Personality, Not Disability Defines Proctor’s New Homecoming Queen

Carly Barnstorf, 2020 Homecoming Queen, is a smiling face throughout Proctor High's Sports and Cheer Squad.

PROCTOR, Minn.- It’s Homecoming season for high schools across the Northland, and at Proctor High School they have crowned a very special Homecoming Queen who isn’t letting her Down Syndrome define her or her high school experience.

The Homecoming Ceremony and Court at Proctor Wednesday was like no other. “It was pretty exciting,” said Senior Cheerleader Carly Barnstorf.

Barnstorf was crowned Homecoming Queen, she found out, right “when they put the tiara on my head.”

“This is such an honor and I never knew that I might get it,” Barnstorf said. “I was in shock, I was also pretty nervous. It was overwhelming ’cause it was new to me.”

Even before becoming royalty, Carly was known throughout the school.

“She definitely earns the title, she is involved. And she cheers on her classmates and she’s full of school spirit,” her mom Missy Andrews said.

Carly doesn’t let her Down Syndrome stop her from participating in track, bowling, swimming, basketball, Special Olympics, and of course, cheerleading, where she is Co-Captain.

But the whole school was cheeringĀ her on when she got the crown — even if her emotions drowned the sound out.

“To be honest I didn’t know, I didn’t hear anyone cheering. I think some sound came, came out, like fogged out,” she said.

But the Homecoming King, Rails Football Guard and Linebacker Alex McPhee, definitely heard the crowd.

“Everyone was really really happy for Carly,” said McPhee, “it wasn’t just me everyone can see that Carly really deserved to be queen.”

That is a testament, he said, to how accepting the student body is. “I feel like we’re kinda smaller everyone knows everyone and not a lot of people get left out.”

It was a big night for him as well, of course: “I was definitely not expecting to win.” And being crowned next to Barnstorf was a nice ray of sunshine during the pandemic.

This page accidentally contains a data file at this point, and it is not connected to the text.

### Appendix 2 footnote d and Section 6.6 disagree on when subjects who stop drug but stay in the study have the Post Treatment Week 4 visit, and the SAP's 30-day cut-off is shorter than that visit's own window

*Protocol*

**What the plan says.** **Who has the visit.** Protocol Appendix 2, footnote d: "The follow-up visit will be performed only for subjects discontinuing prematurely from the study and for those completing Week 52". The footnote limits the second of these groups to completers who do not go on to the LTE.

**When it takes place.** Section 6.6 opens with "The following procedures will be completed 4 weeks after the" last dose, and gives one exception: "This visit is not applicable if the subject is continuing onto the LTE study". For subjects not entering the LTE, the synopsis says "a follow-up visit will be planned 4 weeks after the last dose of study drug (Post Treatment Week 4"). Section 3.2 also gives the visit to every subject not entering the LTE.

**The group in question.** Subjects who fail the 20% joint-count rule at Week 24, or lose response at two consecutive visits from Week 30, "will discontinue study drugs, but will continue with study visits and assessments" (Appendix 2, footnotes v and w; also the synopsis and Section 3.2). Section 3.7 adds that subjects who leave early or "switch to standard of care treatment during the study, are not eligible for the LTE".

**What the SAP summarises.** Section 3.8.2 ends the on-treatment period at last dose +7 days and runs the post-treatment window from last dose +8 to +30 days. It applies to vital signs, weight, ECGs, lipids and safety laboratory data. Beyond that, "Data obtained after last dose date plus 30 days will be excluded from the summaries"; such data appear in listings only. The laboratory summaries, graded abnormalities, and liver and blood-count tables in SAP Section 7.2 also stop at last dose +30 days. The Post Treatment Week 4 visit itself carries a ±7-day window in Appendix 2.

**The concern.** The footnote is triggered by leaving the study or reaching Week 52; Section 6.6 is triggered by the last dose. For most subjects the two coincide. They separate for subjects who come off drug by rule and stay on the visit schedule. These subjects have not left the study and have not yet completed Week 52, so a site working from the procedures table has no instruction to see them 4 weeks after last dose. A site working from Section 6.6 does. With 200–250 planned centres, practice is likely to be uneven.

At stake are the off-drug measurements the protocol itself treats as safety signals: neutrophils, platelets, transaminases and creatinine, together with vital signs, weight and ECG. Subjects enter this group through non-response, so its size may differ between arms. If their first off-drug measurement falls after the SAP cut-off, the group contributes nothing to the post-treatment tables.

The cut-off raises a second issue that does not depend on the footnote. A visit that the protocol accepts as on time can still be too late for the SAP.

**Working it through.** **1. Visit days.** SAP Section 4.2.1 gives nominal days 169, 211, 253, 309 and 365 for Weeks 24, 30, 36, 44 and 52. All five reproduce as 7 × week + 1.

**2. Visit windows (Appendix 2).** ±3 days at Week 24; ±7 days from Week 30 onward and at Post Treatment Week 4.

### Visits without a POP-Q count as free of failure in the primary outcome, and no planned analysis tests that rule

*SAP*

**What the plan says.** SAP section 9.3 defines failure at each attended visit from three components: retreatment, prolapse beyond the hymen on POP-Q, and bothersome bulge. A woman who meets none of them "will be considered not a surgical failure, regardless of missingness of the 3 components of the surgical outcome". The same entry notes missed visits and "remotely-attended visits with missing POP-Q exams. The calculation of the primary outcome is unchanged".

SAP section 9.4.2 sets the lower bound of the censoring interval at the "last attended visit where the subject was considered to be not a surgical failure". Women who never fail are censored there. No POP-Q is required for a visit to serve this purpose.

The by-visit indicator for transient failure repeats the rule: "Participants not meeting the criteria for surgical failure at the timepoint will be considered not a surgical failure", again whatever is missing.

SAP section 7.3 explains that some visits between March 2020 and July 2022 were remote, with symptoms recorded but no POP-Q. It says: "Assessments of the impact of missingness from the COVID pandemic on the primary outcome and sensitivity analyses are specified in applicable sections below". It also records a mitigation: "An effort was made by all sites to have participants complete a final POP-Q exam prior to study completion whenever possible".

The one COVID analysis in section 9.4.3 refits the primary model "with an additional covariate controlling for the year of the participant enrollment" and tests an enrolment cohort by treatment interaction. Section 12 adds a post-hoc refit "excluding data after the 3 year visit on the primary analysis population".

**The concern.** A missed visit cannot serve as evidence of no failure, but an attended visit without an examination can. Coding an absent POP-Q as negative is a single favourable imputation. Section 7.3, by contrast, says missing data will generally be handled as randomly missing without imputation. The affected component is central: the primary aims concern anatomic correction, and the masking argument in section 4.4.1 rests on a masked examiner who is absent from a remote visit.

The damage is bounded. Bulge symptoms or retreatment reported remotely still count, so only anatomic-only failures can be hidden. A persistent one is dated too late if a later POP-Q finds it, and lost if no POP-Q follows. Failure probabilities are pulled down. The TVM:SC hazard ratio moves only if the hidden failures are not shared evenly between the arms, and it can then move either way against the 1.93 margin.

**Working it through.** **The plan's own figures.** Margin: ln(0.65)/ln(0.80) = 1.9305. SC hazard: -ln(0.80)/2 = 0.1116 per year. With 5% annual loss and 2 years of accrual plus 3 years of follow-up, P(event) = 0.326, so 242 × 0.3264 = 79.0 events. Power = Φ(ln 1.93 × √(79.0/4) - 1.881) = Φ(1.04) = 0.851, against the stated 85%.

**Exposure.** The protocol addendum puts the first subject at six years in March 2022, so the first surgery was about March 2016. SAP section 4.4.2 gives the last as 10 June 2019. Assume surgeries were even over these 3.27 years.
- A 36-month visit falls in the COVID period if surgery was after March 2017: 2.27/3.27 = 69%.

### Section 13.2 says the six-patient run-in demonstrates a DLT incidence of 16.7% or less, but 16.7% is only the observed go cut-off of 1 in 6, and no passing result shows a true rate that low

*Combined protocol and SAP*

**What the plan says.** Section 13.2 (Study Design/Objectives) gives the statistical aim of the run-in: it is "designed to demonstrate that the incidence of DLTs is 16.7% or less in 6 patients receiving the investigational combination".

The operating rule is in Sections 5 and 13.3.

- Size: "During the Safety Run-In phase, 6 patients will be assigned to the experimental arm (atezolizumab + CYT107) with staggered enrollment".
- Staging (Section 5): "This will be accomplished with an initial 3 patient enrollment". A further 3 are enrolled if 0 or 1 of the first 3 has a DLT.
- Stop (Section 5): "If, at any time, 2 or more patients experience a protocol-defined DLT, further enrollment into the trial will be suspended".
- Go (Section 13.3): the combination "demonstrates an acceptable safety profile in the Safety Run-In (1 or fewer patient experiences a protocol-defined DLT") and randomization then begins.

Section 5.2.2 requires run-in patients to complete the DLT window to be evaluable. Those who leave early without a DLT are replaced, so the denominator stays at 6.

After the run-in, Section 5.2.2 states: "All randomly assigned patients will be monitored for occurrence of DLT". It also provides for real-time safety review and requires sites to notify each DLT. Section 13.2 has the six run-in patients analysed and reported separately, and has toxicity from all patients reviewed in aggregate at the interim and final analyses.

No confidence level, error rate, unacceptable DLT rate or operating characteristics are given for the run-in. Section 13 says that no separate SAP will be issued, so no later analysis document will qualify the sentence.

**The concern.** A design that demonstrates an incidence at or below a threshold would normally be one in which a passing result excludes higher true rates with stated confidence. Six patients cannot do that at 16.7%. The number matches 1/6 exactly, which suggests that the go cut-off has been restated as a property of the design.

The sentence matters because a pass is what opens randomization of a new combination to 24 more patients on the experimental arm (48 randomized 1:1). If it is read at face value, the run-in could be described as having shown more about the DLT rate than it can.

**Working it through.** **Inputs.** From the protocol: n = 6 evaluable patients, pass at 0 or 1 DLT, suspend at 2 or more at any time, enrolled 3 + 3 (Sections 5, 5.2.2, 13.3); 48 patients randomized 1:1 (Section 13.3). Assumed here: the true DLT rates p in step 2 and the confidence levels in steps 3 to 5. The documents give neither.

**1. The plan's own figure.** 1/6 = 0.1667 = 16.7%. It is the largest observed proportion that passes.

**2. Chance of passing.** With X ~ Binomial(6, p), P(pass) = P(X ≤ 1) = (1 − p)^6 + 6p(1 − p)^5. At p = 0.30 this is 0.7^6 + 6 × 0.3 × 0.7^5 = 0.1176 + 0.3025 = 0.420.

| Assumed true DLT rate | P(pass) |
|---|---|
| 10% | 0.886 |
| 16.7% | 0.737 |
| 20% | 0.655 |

“Certainly this year’s been super different. I mean we’re not even in school at all but having Carly win that was a really cool thing, a bright spot on this 2020,” McPhee said.

“It’s nice to see it as the norm rather than the unusual, the acceptance is good,” said Andrews, who says Proctor’s teachers and staff are to thank.

“The teachers, administration do, they do a lot of programming for inclusion, acceptance, and unified classes,” Barnstorf’s mother said. “So this just shows this is kinda their fruition of those attempts and that effort that they’ve put in.”

But at the end of the day, Carly won because of who she is.

“Carly is always probably like the nicest person I know. Always happy, she’s smiling always, always having a good time,” said the Homecoming King.

Having her classmates acknowledging her daughter’s good nature is heartwarming, Andrews said. “And that’s just what’s showing there is they see her as a person and they include her and she feels that.”

It’s her personality, not her disability, that makes her a queen.

“I know I have a different disability, I have Down Syndrome. It’s okay to be different, it’s okay to walk in the crowd when you’re different,” said Carly Barnstorf.

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